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Get the Most Out of Your Groceries

Upcycling vegetable leftovers as a delicious broth.

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Bring more mindfulness to your food consumption by lunching on leftovers and turning trash into treasure. Instead of lopping off the tops of fruits and veggies and tossing them, remove only the core. Any scraps you do have can become more food, especially broth—just add a favorite soup or stew to your meal plan.

Lastly, dispose of your remaining food scraps in the compost to give them yet another life.

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Make Friends With Your Freezer

Frozen food in the freezer. Frozen vegetables, soup, ready meals

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Storing ready-to-eat meals from food you’ve already prepared in your freezer makes it easier to avoid the expense and trash accumulated when eating out or consuming store-bought frozen meals. Your freezer can also house foods that might otherwise go bad. Use an ice cube tray to freeze lemon juice, wilting herbs, and even red wine, all of which are perfect additions to your home cooking.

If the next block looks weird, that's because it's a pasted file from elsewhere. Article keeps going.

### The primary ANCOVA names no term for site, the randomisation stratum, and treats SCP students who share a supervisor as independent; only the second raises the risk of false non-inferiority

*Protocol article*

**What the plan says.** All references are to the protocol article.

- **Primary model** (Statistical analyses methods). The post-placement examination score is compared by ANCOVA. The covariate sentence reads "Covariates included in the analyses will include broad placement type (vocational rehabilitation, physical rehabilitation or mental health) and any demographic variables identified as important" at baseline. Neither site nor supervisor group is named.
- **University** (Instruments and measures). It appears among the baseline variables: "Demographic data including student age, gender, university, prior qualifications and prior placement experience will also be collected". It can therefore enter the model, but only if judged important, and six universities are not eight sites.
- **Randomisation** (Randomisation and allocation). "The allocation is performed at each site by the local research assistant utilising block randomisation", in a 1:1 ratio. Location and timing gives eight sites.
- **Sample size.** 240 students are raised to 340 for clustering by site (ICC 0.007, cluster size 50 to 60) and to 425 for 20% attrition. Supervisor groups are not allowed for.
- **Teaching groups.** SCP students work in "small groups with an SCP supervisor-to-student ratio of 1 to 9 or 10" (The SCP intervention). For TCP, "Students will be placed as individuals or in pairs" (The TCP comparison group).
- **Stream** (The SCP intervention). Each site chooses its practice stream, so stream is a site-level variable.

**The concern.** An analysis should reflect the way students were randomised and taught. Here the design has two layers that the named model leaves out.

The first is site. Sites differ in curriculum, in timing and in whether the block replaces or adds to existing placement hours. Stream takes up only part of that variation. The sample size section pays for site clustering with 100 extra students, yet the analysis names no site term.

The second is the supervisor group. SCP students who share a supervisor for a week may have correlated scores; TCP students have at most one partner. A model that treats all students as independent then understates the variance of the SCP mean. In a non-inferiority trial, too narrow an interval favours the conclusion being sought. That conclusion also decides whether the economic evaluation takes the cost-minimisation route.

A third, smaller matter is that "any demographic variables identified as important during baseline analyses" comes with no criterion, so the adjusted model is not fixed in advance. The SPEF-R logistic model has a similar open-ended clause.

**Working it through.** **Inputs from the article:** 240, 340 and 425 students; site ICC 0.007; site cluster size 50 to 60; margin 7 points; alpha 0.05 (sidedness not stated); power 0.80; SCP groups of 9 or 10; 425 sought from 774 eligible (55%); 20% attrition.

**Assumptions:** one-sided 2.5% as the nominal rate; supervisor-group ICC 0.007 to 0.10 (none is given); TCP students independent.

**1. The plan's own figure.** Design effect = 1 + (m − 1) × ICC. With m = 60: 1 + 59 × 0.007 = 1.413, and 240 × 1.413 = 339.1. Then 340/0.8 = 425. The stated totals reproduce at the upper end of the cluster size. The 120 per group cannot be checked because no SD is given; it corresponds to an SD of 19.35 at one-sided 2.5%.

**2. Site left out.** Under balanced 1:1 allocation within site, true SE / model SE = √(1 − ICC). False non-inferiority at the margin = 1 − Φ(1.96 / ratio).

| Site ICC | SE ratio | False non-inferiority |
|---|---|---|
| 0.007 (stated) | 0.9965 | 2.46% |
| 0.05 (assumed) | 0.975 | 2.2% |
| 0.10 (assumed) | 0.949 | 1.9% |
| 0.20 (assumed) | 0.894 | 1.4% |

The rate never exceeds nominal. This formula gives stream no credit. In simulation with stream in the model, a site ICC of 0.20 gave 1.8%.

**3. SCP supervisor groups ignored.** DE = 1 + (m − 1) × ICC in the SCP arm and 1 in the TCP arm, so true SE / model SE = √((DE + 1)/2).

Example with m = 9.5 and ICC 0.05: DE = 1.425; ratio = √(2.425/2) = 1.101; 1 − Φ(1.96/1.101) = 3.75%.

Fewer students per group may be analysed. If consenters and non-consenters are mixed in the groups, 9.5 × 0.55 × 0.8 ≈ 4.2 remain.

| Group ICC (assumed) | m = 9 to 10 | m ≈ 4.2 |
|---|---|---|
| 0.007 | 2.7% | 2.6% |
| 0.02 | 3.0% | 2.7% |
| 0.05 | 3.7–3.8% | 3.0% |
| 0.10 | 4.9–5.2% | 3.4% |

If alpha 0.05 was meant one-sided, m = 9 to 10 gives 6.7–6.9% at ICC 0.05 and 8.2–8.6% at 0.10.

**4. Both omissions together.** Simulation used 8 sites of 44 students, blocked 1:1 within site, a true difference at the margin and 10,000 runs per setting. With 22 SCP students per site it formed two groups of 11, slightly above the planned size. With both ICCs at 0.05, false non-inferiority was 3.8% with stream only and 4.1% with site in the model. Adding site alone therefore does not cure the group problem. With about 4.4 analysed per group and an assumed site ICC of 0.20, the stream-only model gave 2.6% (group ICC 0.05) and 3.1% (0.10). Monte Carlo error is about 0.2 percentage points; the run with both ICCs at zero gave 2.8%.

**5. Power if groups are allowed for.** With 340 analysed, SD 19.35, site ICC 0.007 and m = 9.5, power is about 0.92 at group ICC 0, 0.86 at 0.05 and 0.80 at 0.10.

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Ignore “Best By” Dates

Overhead shot of a Tin Can of Tuna with Expiration date.

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If your purchases include a food quality date (ex., "best if used before," "freeze by," "expires"), that date indicates only the optimal taste and quality of the food, not its safety, according to White. “Use by” dates, however, do indicate that a food is no longer safe to eat, and they only apply to infant formula.

For everything else past its quality date, use common sense to determine whether your food is still edible. You might just save hundreds of dollars a year.